After you've read and summarized your sources, look for common threads that cut across sources as a way to group them into different approaches. Here's what it might look like for the example above.
Topic: Legalization of Drugs
Approach 1: Oppose legalization because it is harmful to society as a whole
Approach 2: Oppose legalization for moral reasons because it is against religious teachings
Approach 3: Favor legalization for individual rights reasons
Approach 4: Favor legalization for economic reasons because the war against drugs has been ineffective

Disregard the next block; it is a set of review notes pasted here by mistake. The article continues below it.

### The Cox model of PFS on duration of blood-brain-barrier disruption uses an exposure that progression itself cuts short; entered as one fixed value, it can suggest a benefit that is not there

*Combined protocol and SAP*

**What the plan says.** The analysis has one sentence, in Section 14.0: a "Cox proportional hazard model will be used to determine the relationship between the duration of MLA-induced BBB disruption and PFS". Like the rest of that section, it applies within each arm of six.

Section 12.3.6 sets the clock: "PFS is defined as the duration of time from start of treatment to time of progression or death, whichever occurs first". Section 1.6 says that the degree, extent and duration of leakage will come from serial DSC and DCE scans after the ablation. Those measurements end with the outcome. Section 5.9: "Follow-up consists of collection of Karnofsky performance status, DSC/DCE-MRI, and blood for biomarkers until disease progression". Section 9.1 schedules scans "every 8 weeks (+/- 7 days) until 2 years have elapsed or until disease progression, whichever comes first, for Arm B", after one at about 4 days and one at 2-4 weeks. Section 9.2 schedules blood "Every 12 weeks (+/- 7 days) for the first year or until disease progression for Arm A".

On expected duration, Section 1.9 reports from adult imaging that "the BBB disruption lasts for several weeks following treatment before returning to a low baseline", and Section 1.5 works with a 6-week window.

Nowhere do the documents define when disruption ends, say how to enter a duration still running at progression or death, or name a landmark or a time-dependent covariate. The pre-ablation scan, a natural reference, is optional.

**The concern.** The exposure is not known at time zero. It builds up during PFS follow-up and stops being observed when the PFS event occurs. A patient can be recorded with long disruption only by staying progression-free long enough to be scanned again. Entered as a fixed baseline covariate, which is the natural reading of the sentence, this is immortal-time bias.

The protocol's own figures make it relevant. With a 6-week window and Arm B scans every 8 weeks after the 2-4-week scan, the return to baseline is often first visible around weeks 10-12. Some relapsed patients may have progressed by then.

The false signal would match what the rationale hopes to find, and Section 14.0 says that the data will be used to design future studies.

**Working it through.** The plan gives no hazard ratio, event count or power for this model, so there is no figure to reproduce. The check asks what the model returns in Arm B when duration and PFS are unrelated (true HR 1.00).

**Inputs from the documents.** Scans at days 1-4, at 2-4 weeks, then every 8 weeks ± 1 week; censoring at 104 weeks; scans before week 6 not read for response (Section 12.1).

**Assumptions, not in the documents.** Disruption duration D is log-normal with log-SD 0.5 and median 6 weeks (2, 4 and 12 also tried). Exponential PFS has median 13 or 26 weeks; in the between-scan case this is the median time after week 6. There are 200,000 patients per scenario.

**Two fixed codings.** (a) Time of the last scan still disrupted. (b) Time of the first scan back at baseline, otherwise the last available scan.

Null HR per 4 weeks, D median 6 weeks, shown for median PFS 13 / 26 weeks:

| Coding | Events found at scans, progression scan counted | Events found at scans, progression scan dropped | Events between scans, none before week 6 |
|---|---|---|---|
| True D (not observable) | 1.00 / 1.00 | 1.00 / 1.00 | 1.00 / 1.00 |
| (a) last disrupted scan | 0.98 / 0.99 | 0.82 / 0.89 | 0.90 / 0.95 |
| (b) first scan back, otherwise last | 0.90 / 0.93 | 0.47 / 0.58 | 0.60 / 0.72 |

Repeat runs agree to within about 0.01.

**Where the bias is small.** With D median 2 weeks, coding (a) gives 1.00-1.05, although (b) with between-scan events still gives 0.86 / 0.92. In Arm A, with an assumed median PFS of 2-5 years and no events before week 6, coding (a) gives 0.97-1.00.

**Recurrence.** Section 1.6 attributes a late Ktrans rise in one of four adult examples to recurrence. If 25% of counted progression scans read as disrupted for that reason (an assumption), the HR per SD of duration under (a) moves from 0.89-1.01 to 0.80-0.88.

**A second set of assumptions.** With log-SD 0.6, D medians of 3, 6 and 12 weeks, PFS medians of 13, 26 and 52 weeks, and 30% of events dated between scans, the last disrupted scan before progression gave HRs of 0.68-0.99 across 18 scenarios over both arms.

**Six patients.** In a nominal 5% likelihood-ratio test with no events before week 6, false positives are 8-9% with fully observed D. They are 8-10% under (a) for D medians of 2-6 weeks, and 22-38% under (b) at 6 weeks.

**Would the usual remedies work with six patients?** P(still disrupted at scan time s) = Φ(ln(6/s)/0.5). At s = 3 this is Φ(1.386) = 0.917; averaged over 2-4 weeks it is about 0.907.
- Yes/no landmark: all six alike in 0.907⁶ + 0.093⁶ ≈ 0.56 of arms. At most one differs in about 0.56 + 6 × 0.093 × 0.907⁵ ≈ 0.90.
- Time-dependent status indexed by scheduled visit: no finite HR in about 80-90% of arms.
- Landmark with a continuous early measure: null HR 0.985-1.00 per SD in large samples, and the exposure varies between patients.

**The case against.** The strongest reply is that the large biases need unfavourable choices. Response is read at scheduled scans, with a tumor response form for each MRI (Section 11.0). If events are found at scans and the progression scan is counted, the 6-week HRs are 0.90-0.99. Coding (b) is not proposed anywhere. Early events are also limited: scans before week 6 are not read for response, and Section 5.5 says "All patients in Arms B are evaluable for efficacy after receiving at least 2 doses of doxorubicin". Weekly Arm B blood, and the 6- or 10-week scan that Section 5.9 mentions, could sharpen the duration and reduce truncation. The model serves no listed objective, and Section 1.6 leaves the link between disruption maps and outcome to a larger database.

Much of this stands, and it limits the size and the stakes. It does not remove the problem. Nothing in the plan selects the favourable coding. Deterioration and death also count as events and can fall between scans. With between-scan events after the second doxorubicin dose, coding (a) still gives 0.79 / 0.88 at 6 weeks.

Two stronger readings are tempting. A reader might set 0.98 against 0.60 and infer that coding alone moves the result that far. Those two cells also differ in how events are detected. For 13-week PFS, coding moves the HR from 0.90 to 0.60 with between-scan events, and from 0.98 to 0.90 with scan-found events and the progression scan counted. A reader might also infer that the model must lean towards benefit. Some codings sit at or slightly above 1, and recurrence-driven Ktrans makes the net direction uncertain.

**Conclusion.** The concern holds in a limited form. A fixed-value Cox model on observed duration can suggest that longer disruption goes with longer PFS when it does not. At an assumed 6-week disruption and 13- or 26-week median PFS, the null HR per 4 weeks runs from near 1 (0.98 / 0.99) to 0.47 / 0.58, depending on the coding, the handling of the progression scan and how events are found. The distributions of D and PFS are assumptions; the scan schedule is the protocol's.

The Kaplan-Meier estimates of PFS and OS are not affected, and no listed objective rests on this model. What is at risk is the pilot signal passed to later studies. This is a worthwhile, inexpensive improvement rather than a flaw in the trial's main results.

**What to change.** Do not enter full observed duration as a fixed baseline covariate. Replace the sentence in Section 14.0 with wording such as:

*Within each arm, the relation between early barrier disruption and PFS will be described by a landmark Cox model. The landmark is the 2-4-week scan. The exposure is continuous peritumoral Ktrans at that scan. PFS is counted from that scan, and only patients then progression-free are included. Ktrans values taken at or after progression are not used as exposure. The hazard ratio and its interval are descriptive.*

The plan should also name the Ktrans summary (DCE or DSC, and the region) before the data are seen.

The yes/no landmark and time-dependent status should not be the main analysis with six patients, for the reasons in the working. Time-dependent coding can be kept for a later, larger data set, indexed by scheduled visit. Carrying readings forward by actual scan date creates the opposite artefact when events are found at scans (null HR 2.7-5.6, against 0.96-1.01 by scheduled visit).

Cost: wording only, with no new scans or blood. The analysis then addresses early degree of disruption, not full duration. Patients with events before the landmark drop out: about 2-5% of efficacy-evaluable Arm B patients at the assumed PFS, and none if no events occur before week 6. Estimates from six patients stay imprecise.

Approach 5: Oppose legalization for economic reasons
Of course, you could argue that the government is also economically motivated and that representatives of alcohol and tobacco companies may legitimately believe that drugs are harmful to society. If the support for these claims outweighs the others, you'd need to group the positions of authors arguing about differently. Keep in mind that grouping positions into approaches is far from an exact science; you'll need to read various arguments before generalizing views into approaches in order to represent each group fairly. (Tell students that you'll review the concept of positions and approaches more after they've collected and read their sources for the annotated bibliography. This is just an introduction to the concept).